Brain blows. Now, Mr. Lee, sometimes when I see birds cut through the head with gaffs and they continue to fight unaffected, I think they haven’t any brains. That’s one extreme, and on the other you see one blow in the head and it’s pay day. In dressing drypicked chickens for the market the jugular vein is first severed inside the throat and next a particular part of the chicken’s brain is punctured with a sharp knife to cause complete paralysis and relaxation of the muscles and the feathers are easily pulled. This is an expert operation. If death is instantly caused by sticking the brain in the wrong place it is a tough job picking and the skin is easily torn, making the bird less marketable.

Now between the two extremes mentioned we find the most common of our so-called “Brain blows.” The cock is only temporarily “goofed,” much as a man hit on the head. Time will cause recovery in the majority of these cases. Maintain blood circulation by blowing and gently massaging the head and neck. Just how soon the recovery depends largely just what part of the brain was hit and how deep.

The bird that you mentioned you fought that would face the other bird and still go away from him out of control, I feel quite confident was caused from a neck blow. If you will watch for this again and scaldpick the next and examine I think you will confirm this. The nerve center is at the brain and spreads out to all other extremities. If the nerve inside the neck bone is injured all the rest of the chicken’s body is out of control. Likewise if the nerve in the back-one where the two portions of the back come together is injured then you have leg paralysis or “back couples” as we call them.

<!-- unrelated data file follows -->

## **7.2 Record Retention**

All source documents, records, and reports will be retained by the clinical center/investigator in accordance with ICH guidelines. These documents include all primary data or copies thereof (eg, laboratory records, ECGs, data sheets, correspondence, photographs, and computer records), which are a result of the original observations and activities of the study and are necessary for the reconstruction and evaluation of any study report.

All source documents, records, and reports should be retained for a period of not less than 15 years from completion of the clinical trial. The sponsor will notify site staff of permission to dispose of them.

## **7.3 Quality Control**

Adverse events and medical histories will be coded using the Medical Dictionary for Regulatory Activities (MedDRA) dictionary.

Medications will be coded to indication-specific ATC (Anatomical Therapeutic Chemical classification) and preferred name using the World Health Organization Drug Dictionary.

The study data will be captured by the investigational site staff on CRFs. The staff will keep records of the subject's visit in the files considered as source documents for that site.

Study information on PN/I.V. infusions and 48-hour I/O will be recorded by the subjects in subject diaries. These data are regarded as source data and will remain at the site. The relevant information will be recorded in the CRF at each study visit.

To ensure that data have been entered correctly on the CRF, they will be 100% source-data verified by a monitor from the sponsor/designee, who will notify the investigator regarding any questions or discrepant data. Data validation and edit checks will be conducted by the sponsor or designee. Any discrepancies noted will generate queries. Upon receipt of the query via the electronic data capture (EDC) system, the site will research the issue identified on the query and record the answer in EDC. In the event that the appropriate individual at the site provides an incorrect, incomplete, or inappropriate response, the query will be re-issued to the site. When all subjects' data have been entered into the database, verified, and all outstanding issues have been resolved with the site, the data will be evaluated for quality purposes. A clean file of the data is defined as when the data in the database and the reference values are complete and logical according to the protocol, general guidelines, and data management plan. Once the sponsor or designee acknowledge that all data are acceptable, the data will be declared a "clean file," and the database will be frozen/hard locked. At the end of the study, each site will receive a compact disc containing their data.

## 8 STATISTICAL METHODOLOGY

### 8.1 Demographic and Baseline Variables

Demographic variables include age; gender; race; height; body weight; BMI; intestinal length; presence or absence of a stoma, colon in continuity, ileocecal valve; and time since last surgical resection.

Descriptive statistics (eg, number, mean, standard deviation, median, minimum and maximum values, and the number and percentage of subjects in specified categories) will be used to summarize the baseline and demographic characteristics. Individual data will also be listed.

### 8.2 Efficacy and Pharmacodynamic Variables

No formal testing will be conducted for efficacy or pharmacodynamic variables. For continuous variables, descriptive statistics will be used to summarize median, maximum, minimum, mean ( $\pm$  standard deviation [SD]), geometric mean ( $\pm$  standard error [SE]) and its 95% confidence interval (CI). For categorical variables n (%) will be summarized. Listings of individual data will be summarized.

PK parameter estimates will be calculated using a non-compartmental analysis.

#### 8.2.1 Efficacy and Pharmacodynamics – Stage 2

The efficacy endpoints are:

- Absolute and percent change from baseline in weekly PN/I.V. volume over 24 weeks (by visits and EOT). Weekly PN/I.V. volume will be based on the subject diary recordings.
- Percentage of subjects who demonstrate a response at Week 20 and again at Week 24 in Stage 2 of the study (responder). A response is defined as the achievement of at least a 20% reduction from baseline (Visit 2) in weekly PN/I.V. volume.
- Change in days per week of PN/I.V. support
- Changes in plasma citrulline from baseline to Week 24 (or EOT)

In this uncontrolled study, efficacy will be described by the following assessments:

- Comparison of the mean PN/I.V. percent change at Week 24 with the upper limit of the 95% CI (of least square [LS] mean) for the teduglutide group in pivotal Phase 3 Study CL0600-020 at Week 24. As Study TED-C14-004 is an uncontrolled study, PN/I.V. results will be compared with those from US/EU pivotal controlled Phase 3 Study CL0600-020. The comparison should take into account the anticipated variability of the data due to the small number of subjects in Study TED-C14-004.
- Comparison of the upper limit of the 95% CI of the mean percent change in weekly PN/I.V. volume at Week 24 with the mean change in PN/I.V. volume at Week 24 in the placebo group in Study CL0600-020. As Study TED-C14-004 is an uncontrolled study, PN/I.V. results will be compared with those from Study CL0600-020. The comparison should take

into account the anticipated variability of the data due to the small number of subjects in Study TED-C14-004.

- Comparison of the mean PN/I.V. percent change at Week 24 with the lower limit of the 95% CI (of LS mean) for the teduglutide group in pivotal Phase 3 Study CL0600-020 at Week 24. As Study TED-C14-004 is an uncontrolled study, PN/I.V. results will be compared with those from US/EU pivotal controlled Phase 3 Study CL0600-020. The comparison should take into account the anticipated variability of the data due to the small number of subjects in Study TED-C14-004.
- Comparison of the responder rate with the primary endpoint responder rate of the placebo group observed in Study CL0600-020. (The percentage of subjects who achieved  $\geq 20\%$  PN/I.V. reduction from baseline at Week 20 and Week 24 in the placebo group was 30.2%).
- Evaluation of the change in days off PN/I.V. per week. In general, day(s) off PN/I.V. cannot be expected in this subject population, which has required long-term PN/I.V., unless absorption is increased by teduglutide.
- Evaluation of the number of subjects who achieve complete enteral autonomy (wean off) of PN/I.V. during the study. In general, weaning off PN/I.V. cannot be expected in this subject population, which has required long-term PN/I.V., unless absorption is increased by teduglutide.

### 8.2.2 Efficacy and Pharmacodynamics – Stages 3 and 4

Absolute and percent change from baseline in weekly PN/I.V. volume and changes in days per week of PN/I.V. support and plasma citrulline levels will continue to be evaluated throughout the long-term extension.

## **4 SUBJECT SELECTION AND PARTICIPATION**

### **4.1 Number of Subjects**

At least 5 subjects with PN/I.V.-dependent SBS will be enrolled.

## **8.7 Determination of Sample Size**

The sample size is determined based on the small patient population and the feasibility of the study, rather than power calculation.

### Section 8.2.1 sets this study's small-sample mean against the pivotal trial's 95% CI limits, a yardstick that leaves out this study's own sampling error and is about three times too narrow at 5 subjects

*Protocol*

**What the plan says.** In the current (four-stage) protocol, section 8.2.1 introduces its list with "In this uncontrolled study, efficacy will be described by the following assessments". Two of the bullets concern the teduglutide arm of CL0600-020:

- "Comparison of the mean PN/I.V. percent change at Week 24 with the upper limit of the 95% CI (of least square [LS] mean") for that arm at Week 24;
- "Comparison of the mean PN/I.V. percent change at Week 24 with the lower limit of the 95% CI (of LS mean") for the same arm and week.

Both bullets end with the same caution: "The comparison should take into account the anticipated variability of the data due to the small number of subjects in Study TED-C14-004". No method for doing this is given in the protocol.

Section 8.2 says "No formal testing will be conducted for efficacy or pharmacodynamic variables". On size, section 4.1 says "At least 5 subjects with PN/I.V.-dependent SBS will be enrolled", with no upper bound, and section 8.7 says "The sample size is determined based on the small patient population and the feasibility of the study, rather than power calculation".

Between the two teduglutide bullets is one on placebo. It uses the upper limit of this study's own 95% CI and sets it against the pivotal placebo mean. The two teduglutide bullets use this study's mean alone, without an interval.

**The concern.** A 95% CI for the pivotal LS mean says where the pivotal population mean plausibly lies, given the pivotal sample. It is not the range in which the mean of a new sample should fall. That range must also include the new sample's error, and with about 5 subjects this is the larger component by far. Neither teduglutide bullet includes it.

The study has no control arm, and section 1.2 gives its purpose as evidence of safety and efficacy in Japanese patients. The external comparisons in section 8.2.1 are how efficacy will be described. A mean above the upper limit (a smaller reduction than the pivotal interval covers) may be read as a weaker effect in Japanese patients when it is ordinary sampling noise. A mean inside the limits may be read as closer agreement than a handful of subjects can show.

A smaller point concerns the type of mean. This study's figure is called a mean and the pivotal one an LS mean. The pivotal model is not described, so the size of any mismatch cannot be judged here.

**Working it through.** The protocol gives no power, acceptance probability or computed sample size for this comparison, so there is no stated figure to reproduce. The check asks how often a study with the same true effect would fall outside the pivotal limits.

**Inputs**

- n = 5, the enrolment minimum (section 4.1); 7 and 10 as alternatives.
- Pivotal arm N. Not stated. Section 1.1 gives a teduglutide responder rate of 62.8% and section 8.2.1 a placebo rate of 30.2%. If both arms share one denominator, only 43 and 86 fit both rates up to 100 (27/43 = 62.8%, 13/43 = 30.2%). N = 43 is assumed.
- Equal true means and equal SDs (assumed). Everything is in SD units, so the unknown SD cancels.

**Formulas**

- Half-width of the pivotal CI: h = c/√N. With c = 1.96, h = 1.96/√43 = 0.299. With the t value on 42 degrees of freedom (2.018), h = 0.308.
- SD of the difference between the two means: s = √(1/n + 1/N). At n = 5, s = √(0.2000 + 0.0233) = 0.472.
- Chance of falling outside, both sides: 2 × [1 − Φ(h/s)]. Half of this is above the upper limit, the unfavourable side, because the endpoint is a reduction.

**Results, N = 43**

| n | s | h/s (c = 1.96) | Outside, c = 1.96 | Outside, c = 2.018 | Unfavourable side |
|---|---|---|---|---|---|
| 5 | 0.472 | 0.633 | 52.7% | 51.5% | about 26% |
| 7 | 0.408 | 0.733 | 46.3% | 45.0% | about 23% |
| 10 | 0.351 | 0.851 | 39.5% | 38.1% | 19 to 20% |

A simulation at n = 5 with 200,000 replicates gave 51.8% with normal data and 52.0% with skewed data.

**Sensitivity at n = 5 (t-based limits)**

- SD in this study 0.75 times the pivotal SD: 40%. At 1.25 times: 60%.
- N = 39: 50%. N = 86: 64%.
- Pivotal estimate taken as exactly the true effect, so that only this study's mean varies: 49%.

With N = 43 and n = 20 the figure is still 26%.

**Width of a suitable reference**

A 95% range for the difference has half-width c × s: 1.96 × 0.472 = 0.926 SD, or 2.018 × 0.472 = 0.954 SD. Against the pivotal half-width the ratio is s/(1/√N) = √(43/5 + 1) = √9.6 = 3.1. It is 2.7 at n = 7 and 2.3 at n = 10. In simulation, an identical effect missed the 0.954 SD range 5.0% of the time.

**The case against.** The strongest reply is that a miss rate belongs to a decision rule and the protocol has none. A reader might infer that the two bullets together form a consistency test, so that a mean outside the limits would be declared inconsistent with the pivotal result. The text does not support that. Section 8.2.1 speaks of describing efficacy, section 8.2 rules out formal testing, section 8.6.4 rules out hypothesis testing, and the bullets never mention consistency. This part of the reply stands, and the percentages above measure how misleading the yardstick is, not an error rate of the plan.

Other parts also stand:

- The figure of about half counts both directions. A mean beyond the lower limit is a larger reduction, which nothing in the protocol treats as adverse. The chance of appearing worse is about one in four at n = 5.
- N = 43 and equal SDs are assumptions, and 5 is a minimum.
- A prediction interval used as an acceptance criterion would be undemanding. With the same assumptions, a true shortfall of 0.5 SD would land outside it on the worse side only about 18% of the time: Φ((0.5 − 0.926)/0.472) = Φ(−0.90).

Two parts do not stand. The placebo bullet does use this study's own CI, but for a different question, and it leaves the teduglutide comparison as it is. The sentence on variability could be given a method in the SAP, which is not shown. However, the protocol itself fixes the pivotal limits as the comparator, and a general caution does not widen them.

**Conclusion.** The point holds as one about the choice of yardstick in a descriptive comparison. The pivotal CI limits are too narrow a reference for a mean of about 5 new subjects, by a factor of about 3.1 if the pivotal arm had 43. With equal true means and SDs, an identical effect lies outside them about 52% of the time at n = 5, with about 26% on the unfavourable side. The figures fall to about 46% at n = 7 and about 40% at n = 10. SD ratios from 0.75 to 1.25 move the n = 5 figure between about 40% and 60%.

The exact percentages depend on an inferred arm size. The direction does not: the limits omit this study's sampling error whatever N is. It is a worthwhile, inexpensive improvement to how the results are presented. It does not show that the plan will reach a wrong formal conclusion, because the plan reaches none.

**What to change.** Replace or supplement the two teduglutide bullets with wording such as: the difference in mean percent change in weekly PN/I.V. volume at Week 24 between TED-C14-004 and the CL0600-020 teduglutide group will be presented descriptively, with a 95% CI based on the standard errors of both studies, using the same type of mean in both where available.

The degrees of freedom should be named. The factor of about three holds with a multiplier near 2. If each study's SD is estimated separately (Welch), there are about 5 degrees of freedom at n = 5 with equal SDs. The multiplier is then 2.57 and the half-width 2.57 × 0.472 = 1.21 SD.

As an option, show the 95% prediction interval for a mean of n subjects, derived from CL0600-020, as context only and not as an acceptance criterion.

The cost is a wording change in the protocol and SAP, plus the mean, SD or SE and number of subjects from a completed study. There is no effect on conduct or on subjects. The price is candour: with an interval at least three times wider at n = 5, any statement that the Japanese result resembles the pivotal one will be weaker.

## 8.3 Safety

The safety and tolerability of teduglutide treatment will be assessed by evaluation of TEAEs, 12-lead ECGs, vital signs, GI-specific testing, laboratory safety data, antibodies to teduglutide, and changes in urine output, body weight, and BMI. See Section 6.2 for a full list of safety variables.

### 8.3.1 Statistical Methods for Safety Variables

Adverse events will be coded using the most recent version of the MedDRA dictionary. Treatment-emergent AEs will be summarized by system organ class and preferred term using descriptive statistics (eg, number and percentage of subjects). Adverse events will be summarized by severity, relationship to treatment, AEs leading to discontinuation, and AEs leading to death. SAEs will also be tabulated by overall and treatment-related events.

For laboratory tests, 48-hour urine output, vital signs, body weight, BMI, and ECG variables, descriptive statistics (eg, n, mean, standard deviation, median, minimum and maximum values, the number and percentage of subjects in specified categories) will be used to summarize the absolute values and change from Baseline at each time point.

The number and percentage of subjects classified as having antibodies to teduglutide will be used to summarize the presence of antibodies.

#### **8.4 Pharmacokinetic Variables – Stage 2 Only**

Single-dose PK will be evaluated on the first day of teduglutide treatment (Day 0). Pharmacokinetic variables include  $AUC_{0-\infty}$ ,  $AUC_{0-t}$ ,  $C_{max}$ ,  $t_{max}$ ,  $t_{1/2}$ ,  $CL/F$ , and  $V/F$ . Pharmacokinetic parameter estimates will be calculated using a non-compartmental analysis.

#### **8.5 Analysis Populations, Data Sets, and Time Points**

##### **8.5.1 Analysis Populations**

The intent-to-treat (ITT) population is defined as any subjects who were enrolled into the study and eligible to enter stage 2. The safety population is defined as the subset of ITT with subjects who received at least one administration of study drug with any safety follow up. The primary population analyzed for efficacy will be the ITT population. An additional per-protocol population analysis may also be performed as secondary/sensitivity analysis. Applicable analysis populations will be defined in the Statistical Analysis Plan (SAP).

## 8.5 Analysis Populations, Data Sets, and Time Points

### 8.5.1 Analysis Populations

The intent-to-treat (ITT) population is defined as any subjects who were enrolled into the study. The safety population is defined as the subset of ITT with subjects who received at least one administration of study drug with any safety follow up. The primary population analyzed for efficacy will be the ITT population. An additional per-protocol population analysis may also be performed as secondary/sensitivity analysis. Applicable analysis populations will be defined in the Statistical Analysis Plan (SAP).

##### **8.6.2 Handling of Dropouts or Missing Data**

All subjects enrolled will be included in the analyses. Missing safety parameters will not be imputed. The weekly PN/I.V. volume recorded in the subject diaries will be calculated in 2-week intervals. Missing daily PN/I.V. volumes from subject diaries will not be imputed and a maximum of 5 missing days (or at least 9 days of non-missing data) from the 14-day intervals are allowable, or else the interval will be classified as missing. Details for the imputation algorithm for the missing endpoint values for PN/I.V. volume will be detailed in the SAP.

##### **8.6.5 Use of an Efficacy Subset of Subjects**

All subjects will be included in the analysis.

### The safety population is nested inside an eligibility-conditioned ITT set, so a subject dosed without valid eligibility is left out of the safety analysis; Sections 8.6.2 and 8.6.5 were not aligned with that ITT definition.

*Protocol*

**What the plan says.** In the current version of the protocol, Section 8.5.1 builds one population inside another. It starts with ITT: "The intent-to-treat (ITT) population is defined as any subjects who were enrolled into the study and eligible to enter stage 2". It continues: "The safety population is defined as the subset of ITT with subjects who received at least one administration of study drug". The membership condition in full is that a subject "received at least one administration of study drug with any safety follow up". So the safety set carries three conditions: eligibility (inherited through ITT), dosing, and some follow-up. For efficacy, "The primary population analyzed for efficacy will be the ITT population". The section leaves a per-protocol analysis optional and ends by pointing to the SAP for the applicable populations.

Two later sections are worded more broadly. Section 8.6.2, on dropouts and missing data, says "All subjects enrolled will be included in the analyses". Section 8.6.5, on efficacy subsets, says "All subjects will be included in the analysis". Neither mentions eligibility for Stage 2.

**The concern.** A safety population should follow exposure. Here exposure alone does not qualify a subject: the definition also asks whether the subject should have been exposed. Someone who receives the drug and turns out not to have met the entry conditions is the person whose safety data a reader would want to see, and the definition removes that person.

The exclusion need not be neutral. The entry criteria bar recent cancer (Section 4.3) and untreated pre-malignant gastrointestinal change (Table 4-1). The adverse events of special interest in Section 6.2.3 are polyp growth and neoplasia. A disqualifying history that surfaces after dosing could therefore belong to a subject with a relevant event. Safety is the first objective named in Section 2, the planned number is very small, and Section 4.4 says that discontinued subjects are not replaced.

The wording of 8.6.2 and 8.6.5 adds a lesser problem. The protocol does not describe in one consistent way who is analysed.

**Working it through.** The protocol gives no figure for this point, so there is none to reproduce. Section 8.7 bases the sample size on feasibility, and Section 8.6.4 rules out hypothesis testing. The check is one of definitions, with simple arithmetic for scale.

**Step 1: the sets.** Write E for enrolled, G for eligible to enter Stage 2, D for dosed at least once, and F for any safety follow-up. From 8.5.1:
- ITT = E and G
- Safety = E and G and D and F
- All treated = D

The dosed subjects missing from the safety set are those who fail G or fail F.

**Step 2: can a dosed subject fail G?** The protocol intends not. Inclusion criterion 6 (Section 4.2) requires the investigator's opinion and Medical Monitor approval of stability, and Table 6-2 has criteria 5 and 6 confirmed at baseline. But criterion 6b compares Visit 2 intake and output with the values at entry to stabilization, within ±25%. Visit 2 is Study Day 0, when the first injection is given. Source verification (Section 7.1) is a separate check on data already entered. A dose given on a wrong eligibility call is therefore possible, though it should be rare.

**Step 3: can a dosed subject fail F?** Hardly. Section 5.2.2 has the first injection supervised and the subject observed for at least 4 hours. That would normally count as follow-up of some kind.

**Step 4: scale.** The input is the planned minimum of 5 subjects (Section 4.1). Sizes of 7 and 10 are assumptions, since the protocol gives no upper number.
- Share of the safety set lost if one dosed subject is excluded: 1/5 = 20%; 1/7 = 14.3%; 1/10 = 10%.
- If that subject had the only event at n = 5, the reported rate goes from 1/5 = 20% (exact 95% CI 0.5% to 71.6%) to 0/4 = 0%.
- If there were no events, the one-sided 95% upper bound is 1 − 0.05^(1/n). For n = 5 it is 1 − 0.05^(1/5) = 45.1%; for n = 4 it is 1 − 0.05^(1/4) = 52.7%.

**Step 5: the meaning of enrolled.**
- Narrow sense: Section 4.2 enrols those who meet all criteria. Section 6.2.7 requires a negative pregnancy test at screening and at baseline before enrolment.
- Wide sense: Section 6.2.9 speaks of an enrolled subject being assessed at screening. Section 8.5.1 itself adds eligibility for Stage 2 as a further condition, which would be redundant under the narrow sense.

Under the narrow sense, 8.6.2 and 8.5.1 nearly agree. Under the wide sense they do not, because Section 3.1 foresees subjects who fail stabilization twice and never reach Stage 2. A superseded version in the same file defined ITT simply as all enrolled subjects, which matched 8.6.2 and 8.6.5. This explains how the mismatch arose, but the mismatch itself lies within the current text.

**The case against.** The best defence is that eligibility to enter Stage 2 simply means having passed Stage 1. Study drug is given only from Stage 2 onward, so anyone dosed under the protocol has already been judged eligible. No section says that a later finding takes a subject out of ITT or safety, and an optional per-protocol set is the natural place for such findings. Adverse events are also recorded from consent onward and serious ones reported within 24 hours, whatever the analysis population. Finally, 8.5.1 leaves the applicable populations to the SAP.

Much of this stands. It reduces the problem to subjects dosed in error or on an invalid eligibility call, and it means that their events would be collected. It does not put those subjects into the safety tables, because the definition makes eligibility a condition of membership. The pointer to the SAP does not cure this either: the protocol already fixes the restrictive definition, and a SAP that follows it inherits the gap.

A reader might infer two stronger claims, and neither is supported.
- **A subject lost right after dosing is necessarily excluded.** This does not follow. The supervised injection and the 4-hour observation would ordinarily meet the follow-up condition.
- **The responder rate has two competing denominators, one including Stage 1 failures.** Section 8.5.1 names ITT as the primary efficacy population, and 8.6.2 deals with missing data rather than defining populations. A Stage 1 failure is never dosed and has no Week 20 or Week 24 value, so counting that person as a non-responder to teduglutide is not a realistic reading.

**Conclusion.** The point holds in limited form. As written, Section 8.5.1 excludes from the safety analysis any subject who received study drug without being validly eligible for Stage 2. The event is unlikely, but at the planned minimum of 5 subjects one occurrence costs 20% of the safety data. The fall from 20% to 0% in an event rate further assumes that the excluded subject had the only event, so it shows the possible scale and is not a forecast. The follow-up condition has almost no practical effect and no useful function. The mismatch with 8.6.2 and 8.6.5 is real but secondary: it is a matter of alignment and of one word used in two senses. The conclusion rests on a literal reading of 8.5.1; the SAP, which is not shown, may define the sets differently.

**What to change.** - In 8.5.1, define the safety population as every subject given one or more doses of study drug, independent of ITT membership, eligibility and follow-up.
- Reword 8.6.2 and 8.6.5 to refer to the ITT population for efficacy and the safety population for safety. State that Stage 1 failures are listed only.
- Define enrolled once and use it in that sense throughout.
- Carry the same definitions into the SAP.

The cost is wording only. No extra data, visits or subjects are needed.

You have most likely noticed, Mr. Lee, That when one of your cock’s get “blinked” in one eye he frequently can’t see in the either for a while. I believe that the shock temporarily affects the nerve in the other, and it is my opinion that by increasing blood circulation by gentle blowing on the head and gentle massaging that the eyesight is restored in a shorter length of time. I would say that I have had beneficial results by doing this.

Now, you will note throughout this letter I have omitted to saying anything about the use of the sponge and water cup. A few drops on my fingers to the cock’s mouth is about the most I use. I have seen to frequently dumb handlers take a wet cold sponge and apply it to an overheated cock’s head on a hot dry day and the cock would go into a wry-neck, wilt or die almost instantly. To cool an overheated cock I apply a damp sponge to his vent, not his head. I was handling a cock on the Forth of July two years ago at Fostoria, Ohio, for a fellow named Priede. It was terribly hot and it was a hard fight. Priede’s cock was panting and showed all symptoms of overheated when handled. Priede insisted on putting cold water on his head. I asked him if he wanted to kill his cock and he insisted it would cool him off. I put cold water on his head and he flopped a couple of time in my hands and Priede paid his bets.

Best regards and wishing you success, I remain,

Yours truly, A.C. Dingwall